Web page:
Today's headlines include news from the 4th Circuit Court of Appeals, where oral arguments were held yesterday regarding two legal challenges to the health law.
Kaiser Health News: Letter From California: Exchange Board Has Daunting Task
Reporting for Kaiser Health News, Hilary Abramson writes: "Now comes the hard part. California, which has had a long, sometimes-tortured history of trying to overhaul its health care markets, beat every other state last year when it passed a law creating a health insurance exchange – an online marketplace where millions of uninsured residents will be able to get insurance" (Abramson, 5/10).
Kaiser Health News: 4th Circuit Court Of Appeals Hears Arguments In Health Law Case
In this Kaiser Health News audio report, Ariane de Vogue, a reporter for ABC News, joins Jackie Judd to talk about two cases challenging the constitutionality of health care reform heard there by a three judge appeals panel. In both cases, the key issue is whether Americans can be required to obtain health insurance, as the 14-month old law mandates. A transcript of the interview also is available (5/10).
Kaiser Health News: Study Details How GOP Budget Plan Would Cut States' Medicaid Funding
Kaiser Health News staff writer Phil Galewitz reports: "Eight states – including Florida, Colorado and Georgia – would lose more than 40 percent of their federal funding for Medicaid over the next decade under the House Republicans’ plan to repeal the 2010 federal health law and convert Medicaid into a block grant program, according to an analysis of the plan's effects on states released today" (Galewitz, 5/10).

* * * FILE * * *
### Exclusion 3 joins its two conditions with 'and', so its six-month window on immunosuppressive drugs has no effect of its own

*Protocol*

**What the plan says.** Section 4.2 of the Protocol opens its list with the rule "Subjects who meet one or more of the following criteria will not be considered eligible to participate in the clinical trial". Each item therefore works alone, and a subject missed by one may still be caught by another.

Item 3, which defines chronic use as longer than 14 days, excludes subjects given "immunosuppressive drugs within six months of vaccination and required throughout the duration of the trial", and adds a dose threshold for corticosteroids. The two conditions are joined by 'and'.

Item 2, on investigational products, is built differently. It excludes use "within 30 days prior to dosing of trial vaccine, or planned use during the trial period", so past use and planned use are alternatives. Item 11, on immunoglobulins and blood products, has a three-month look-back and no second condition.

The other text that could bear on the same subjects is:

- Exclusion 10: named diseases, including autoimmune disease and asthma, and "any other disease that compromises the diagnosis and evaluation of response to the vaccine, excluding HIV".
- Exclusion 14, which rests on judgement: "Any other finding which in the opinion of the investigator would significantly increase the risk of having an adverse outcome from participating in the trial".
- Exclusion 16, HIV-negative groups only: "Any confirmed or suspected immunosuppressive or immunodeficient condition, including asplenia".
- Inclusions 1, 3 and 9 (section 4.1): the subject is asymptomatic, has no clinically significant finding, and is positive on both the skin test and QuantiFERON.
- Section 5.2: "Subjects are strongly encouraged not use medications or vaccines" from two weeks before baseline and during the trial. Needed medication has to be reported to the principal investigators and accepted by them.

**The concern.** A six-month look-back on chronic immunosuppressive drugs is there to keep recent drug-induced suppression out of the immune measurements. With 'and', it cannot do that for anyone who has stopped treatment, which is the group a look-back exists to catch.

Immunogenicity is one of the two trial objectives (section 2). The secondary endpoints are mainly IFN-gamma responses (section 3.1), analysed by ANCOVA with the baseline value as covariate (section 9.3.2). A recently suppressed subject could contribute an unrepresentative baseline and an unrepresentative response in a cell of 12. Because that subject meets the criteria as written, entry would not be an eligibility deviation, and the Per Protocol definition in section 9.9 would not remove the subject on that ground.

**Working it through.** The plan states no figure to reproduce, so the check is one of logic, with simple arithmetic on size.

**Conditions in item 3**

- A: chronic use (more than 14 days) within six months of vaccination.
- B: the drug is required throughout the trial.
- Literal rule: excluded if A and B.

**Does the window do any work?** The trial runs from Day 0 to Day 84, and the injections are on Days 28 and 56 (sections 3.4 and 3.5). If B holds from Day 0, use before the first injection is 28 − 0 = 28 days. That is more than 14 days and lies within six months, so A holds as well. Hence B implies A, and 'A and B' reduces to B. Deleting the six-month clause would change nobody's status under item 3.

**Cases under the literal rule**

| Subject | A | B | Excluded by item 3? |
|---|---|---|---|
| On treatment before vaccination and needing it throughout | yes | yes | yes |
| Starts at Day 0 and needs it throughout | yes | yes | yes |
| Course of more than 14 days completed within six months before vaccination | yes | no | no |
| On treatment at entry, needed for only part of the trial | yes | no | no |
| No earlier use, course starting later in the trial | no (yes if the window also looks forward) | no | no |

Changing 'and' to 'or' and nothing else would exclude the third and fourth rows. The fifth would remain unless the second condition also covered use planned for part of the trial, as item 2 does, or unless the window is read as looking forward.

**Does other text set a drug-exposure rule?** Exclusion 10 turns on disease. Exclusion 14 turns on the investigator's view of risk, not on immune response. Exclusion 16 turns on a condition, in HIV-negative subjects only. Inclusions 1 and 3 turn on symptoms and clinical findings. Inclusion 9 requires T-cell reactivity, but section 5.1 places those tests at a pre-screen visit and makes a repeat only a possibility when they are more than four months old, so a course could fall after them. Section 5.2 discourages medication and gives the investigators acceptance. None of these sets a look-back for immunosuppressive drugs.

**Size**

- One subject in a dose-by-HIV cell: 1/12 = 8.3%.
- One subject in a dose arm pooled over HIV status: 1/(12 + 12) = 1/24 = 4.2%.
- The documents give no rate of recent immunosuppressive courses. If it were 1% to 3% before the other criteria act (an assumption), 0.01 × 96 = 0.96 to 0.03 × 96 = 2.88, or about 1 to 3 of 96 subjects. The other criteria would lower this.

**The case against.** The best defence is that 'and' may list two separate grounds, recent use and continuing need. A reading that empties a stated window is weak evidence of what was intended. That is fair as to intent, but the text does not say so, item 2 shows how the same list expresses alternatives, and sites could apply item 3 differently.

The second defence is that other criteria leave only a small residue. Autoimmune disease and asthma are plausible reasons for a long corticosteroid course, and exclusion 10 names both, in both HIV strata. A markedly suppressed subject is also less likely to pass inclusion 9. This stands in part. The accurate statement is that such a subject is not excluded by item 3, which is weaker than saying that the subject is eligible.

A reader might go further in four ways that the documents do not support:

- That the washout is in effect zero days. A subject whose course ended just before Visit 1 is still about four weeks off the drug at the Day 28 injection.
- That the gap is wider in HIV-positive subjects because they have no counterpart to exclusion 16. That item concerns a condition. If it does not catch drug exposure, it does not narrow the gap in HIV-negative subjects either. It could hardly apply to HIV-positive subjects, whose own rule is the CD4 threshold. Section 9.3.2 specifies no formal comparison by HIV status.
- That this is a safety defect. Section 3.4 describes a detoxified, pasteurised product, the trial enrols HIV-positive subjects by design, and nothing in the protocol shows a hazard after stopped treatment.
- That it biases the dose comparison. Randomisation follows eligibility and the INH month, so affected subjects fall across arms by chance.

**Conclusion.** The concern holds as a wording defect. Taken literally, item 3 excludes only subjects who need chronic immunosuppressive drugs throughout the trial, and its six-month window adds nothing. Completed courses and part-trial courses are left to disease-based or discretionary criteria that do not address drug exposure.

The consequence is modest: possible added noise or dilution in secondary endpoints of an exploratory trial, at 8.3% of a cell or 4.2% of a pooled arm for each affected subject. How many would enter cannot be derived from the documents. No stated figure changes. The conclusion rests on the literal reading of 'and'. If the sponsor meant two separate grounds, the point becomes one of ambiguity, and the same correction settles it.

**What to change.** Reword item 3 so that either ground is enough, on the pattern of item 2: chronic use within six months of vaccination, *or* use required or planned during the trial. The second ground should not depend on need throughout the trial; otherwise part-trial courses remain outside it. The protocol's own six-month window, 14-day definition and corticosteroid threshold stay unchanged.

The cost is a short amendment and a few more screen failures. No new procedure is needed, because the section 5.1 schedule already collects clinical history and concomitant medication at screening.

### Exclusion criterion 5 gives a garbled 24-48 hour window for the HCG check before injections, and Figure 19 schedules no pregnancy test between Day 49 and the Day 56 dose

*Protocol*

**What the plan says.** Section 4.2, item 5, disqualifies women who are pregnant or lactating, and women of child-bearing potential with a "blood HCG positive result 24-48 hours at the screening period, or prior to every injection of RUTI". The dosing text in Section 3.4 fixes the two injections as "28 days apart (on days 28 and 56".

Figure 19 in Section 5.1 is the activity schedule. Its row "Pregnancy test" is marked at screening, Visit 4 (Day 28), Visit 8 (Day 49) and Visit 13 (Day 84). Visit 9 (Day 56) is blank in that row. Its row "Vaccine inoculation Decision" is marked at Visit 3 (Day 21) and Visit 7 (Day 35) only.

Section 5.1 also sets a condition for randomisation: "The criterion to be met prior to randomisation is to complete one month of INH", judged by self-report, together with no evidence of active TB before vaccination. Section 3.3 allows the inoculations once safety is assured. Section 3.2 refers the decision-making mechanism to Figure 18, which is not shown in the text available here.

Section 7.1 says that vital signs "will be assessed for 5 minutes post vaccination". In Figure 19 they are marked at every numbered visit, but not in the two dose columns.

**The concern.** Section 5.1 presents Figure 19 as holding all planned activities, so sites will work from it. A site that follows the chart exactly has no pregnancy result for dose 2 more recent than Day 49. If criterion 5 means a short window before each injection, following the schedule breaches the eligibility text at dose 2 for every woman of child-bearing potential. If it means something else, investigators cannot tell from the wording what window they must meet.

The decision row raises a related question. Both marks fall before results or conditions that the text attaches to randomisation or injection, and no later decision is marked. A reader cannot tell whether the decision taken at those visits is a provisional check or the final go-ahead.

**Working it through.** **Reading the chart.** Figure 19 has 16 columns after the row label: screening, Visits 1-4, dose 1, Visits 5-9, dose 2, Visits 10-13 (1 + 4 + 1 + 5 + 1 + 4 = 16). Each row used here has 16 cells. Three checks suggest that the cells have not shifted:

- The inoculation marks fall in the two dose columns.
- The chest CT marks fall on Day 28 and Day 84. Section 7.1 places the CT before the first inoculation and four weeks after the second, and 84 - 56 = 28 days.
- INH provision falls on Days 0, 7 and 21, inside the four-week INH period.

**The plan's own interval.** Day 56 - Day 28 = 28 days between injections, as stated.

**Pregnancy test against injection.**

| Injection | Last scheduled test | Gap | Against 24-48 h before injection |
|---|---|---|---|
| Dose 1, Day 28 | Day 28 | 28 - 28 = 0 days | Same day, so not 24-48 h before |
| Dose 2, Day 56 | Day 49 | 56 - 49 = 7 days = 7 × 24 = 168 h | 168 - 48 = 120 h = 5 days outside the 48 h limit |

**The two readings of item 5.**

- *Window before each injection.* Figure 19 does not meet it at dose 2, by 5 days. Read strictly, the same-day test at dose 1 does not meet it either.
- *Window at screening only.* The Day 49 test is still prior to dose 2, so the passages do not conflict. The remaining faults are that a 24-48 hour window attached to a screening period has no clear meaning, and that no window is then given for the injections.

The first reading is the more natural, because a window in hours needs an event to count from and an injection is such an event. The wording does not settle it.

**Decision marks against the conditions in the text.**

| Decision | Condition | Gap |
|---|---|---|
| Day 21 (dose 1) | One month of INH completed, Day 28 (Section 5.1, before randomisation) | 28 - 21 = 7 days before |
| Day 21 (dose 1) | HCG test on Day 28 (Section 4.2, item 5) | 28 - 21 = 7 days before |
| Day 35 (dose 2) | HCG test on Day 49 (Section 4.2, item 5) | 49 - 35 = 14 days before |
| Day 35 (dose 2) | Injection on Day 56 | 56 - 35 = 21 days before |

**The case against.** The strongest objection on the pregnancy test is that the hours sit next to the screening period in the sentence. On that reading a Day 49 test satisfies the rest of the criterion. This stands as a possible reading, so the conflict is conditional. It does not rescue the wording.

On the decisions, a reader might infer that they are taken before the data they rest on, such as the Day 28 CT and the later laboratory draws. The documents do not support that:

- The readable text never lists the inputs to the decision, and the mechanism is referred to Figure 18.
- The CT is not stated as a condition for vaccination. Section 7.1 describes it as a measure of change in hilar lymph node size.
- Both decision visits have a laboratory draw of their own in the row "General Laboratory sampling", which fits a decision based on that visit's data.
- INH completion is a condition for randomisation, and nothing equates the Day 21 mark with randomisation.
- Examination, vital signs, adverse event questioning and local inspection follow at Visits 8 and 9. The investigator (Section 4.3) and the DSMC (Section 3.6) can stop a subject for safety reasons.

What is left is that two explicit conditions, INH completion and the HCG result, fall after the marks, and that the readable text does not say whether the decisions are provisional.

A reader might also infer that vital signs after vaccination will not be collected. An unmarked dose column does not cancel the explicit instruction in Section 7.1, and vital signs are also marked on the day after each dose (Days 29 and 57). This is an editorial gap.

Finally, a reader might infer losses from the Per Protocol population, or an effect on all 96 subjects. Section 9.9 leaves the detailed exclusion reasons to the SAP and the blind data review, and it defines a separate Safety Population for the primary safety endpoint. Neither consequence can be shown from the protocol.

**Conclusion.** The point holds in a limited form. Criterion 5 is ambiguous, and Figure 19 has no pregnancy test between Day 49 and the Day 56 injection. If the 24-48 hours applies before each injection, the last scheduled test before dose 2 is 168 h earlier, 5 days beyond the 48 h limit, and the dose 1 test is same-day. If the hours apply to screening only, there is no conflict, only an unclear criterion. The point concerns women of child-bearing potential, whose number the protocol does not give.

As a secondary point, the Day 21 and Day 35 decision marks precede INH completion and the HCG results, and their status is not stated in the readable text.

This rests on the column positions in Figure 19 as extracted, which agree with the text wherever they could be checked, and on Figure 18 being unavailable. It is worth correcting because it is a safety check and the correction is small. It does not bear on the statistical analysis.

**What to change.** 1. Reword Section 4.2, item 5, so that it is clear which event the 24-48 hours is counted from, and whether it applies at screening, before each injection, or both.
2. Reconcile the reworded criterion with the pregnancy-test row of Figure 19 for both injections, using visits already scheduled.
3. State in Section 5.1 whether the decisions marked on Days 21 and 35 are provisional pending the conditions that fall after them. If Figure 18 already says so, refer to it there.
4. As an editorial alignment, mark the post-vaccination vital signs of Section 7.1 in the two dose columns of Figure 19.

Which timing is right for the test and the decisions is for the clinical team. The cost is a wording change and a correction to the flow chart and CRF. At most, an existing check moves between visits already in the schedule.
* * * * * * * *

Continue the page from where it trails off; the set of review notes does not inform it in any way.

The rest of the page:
Los Angeles Times: Healthcare Law Gets Friendly Hearing In Appeals Court
By their comments and questions Tuesday, the judges signaled they were likely to uphold provisions in the law that require virtually all Americans to have health insurance by 2014 or pay a penalty (Savage, 5/11).
The Washington Post: Judges In Va. Appear Skeptical About Health Overhaul Arguments
During a hearing that lasted more than two hours, the judges — all appointed by Democratic presidents — frequently interrupted lawyers on both sides to probe their legal positions. … Though the U.S. Court of Appeals for the 4th Circuit tends to rule in about 45 days, the judges Tuesday offered no indication of how long they would take before deciding the cases, which resulted from appeals of contradictory lower court decisions (Helderman, 5/10).
The New York Times: Appellate Court Hears Defense Of Health Law
The Obama administration opened its appellate defense of the 2010 health care act on Tuesday before three randomly selected judges who each had been appointed by Democratic presidents, including two named by President Obama himself. … At Tuesday's hearing in Richmond, the three Fourth Circuit judges — Diana Gribbon Motz, who was appointed by President Bill Clinton, and the two Obama appointees, Andre M. Davis and James A. Wynn Jr. — challenged both sides with pointed questioning. The hearing lasted more than two hours (Sack, 5/10).
USA Today: Judges Hear Arguments On Obama Health Care Law
The challengers, the state of Virginia and Liberty University, have argued the decision to forgo insurance is not an economic activity that traditionally falls under Congress' power to regulate interstate commerce. U.S. Appeals Court Judge Diana Gribbon Motz, who presided over today's hearing, observed at one point that the decision about health insurance is not an "idle" one, but rather takes some active consideration. She noted that Congress has been heavily involved in the health care field, including through Medicaid and Medicare, over decades (Biskupic, 5/11).